Fewer Unicorns in 2022 – A Cause for Concern?
A recent look at global monthly Pitchbook data depicting companies surpassing the USD 1 billion valuation threshold (so-called Unicorns) appears sobering: September of 2022 produced 10 Unicorns valued at a total of USD 13.5 billion. In contrast, September of 2021, the peak month of Unicorn birth to date, yielded six times as many (61), totaling almost ten times the volume (USD 125.8 billion).
In light of recent risk repricings in both public and public markets, long-duration equity appears to have been hit hard. This is when one applies the fixed income concept of higher sensitivity to interest rate changes to equity investments with long-shot cashflow projections.
Surviving a brutal game of musical chairs
For years, historically low interest rates had driven up equity valuations, creating a favorable climate both for private and public market investors. This environment created a bonanza for venture capital and other private market strategies. Cheap money brought new (some claim unconventional) participants into the equation, and leverage (for example, as in leveraged buyouts) was employed to boost dwindling returns as specific deals, and market segments became crowded. This game of musical chairs continued into 2020, seeing its peak during the global pandemic, as governments enacted massive stimulus packages and central banks intervened to keep the economic engine afloat. This additional influx of money allowed market participants to engage in a record number of deals accompanied by lofty valuations. And then, in late 2021, the music stopped playing. The surge in inflationary indicators led central banks to initiate a sharp and, for some, unexpected rise in interest rates. Additionally, the impact of the Ukraine war, especially on commodity prices and already stretched supply chains, accelerated fears of stagflation (a scenario of stagnating or contracting GDP figures paired with inflation). For many startups, there were no chairs left. Some had difficulty raising money at the pre-crisis valuations or postponed taking up fresh funds to avoid the adverse effects of a so-called down-round. Others were often left in the rain with nothing more than a catchy business idea and shuttered their business.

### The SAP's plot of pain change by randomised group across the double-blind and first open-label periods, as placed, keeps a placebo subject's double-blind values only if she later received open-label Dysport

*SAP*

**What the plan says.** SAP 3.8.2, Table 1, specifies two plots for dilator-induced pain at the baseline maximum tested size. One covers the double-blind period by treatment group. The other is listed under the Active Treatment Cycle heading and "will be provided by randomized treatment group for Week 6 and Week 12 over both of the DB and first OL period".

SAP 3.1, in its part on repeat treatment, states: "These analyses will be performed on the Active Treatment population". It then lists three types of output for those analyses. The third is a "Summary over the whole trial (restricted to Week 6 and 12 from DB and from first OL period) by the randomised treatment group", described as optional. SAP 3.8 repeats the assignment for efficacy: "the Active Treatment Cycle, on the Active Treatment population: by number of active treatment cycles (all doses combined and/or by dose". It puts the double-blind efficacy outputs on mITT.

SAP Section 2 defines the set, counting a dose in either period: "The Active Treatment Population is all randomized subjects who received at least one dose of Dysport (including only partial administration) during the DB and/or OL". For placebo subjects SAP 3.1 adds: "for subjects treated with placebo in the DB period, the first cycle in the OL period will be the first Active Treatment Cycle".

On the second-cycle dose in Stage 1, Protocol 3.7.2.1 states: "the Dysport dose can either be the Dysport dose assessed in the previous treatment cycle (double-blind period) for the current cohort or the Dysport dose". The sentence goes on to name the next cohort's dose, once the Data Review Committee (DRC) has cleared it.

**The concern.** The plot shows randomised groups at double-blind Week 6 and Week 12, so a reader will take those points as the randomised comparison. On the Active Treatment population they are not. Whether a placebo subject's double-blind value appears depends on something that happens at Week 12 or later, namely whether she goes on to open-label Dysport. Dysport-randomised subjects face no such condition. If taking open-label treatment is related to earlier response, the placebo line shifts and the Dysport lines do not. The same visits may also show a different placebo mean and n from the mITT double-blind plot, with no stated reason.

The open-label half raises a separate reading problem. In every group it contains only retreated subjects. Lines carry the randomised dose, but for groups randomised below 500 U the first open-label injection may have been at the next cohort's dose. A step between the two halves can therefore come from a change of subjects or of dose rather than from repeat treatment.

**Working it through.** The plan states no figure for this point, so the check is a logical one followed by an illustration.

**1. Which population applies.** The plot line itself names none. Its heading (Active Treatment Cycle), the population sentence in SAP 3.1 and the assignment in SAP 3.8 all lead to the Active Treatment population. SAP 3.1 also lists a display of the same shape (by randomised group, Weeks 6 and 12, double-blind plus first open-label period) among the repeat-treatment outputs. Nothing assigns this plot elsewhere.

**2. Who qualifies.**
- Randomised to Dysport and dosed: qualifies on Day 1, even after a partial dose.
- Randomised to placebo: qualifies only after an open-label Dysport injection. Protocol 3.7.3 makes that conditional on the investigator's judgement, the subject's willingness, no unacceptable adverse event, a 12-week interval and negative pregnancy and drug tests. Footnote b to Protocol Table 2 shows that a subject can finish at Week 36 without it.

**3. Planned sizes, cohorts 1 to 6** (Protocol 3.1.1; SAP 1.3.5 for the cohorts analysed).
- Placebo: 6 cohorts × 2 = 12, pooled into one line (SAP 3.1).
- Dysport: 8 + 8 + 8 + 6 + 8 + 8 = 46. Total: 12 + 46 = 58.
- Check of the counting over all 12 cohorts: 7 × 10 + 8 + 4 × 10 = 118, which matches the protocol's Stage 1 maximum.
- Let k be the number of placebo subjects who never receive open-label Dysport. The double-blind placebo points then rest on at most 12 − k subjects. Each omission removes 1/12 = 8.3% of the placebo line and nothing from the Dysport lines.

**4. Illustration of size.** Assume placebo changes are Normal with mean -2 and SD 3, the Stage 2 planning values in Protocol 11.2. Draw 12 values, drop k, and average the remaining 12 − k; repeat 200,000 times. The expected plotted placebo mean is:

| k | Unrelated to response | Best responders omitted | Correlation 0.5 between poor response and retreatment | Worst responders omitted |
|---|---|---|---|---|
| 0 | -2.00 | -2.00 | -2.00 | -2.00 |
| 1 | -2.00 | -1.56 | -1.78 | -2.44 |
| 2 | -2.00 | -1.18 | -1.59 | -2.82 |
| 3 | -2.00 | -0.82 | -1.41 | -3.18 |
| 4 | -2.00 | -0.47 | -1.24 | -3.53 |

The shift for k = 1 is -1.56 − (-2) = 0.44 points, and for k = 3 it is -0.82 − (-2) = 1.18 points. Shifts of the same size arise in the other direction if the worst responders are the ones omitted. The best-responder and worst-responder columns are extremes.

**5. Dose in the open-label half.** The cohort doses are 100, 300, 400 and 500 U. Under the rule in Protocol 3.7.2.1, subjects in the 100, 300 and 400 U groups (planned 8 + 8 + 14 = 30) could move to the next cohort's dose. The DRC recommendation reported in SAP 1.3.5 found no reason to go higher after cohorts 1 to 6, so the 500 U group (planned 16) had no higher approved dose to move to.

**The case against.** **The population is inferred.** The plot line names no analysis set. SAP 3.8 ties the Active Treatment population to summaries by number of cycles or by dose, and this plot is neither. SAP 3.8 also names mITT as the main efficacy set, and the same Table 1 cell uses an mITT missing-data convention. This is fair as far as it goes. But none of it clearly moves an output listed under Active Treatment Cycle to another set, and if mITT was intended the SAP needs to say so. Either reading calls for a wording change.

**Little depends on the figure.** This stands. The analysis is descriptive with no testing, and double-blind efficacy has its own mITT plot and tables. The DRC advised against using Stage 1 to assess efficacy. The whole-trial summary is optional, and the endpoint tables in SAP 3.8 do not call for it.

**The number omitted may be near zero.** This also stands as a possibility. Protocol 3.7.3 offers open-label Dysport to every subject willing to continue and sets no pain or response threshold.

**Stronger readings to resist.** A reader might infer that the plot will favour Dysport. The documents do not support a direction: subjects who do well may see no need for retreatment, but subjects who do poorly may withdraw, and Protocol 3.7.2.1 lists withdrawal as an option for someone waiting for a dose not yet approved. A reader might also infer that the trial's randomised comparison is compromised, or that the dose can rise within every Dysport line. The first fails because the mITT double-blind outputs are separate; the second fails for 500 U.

2021 will go down in history as an outlier
Still, anyone predicting an end to venture capital investing better apply a different perspective. In the first three quarters of 2022, more companies crossed the USD 1 billion threshold (281, to be precise). This is more than in any year before 2020, despite all the macroeconomic uncertainty and geopolitical turmoil. Moreover, the increase in the number of Unicorns produced is in line with recent years, except for 2021.
Certain verticals continue to produce Unicorns even in difficult times
While new Unicorn valuations have returned to pre-pandemic levels, some verticals thrive even in challenging environments. A disproportionate amount of new Unicorns are active in Software-as-a-Service (SaaS), Cybersecurity, Artificial Intelligence & Machine Learning, Big Data, FinTech, FoodTech, Mobility, CleanTech, Cybersecurity, or Wellness.
Unicorns are elusive. If you invest prudently, they may come to you
Given this list of verticals, one might assume Stableton’s investment approach targets unicorns. Instead, it’s the other way around: we focus on high-growth verticals and companies that are either currently experiencing macro tailwinds or are mainly immune to public market risk. Incidentally, there is still significant Unicorn creation there. Once such example is Bellabeat, a company disrupting several verticals such as Digital Health, FemTech, HealthTech, LOHAS & Wellness, Wearables & Quantified Self. Bellabeat has been a Unicorn since August 2022.
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